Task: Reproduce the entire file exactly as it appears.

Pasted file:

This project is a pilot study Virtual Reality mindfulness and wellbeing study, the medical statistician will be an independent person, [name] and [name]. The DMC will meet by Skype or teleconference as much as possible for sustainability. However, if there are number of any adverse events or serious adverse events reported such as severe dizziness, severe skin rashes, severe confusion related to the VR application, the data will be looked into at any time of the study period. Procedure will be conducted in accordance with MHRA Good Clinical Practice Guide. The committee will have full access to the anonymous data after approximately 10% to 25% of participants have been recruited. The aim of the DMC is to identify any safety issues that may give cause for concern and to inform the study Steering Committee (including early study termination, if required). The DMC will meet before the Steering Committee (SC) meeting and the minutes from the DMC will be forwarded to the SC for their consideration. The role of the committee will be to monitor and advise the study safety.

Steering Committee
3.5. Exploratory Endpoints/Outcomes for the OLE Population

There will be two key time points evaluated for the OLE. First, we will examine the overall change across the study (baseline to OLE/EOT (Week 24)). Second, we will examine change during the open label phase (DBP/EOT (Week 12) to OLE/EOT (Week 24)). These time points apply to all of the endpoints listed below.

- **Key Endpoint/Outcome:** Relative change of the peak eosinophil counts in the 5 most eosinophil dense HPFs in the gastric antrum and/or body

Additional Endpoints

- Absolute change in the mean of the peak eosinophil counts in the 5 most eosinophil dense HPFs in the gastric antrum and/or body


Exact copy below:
This project is a pilot study Virtual Reality mindfulness and wellbeing study, the medical statistician will be an independent person, [name] and [name]. The DMC will meet by Skype or teleconference as much as possible for sustainability. However, if there are number of any adverse events or serious adverse events reported such as severe dizziness, severe skin rashes, severe confusion related to the VR application, the data will be looked into at any time of the study period. Procedure will be conducted in accordance with MHRA Good Clinical Practice Guide. The committee will have full access to the anonymous data after approximately 10% to 25% of participants have been recruited. The aim of the DMC is to identify any safety issues that may give cause for concern and to inform the study Steering Committee (including early study termination, if required). The DMC will meet before the Steering Committee (SC) meeting and the minutes from the DMC will be forwarded to the SC for their consideration. The role of the committee will be to monitor and advise the study safety.

Steering Committee
3.5. Exploratory Endpoints/Outcomes for the OLE Population

There will be two key time points evaluated for the OLE. First, we will examine the overall change across the study (baseline to OLE/EOT (Week 24)). Second, we will examine change during the open label phase (DBP/EOT (Week 12) to OLE/EOT (Week 24)). These time points apply to all of the endpoints listed below.

- **Key Endpoint/Outcome:** Relative change of the peak eosinophil counts in the 5 most eosinophil dense HPFs in the gastric antrum and/or body

Additional Endpoints

- Absolute change in the mean of the peak eosinophil counts in the 5 most eosinophil dense HPFs in the gastric antrum and/or body